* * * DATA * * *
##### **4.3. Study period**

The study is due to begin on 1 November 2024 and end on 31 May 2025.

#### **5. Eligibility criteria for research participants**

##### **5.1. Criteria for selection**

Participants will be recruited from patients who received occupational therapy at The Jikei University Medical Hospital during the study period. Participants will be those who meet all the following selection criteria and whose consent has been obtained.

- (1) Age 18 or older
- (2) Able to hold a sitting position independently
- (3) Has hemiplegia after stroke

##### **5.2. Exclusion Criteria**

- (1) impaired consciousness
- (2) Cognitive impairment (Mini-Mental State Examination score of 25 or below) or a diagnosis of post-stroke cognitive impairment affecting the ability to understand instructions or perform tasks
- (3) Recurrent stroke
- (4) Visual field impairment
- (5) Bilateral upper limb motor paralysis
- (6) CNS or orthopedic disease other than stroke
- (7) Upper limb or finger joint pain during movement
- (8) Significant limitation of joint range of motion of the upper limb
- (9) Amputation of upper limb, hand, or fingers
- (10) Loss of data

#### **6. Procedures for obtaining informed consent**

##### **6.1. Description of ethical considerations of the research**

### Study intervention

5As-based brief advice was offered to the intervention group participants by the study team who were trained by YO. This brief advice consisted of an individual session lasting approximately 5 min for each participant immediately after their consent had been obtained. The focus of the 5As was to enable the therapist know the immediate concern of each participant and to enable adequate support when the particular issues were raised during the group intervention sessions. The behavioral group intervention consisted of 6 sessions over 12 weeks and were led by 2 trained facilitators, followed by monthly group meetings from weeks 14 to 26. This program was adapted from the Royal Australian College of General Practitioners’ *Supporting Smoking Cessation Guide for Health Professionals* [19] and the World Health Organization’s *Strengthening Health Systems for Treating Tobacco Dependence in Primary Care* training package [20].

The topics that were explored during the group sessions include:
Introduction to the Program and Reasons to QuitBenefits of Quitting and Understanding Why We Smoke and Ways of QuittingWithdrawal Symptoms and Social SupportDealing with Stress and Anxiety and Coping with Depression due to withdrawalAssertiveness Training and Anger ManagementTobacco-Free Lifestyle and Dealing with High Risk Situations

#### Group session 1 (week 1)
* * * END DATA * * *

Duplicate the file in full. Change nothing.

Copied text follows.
##### **4.3. Study period**

The study is due to begin on 1 November 2024 and end on 31 May 2025.

#### **5. Eligibility criteria for research participants**

##### **5.1. Criteria for selection**

Participants will be recruited from patients who received occupational therapy at The Jikei University Medical Hospital during the study period. Participants will be those who meet all the following selection criteria and whose consent has been obtained.

- (1) Age 18 or older
- (2) Able to hold a sitting position independently
- (3) Has hemiplegia after stroke

##### **5.2. Exclusion Criteria**

- (1) impaired consciousness
- (2) Cognitive impairment (Mini-Mental State Examination score of 25 or below) or a diagnosis of post-stroke cognitive impairment affecting the ability to understand instructions or perform tasks
- (3) Recurrent stroke
- (4) Visual field impairment
- (5) Bilateral upper limb motor paralysis
- (6) CNS or orthopedic disease other than stroke
- (7) Upper limb or finger joint pain during movement
- (8) Significant limitation of joint range of motion of the upper limb
- (9) Amputation of upper limb, hand, or fingers
- (10) Loss of data

#### **6. Procedures for obtaining informed consent**

##### **6.1. Description of ethical considerations of the research**

### Study intervention

5As-based brief advice was offered to the intervention group participants by the study team who were trained by YO. This brief advice consisted of an individual session lasting approximately 5 min for each participant immediately after their consent had been obtained. The focus of the 5As was to enable the therapist know the immediate concern of each participant and to enable adequate support when the particular issues were raised during the group intervention sessions. The behavioral group intervention consisted of 6 sessions over 12 weeks and were led by 2 trained facilitators, followed by monthly group meetings from weeks 14 to 26. This program was adapted from the Royal Australian College of General Practitioners’ *Supporting Smoking Cessation Guide for Health Professionals* [19] and the World Health Organization’s *Strengthening Health Systems for Treating Tobacco Dependence in Primary Care* training package [20].

The topics that were explored during the group sessions include:
Introduction to the Program and Reasons to QuitBenefits of Quitting and Understanding Why We Smoke and Ways of QuittingWithdrawal Symptoms and Social SupportDealing with Stress and Anxiety and Coping with Depression due to withdrawalAssertiveness Training and Anger ManagementTobacco-Free Lifestyle and Dealing with High Risk Situations

#### Group session 1 (week 1)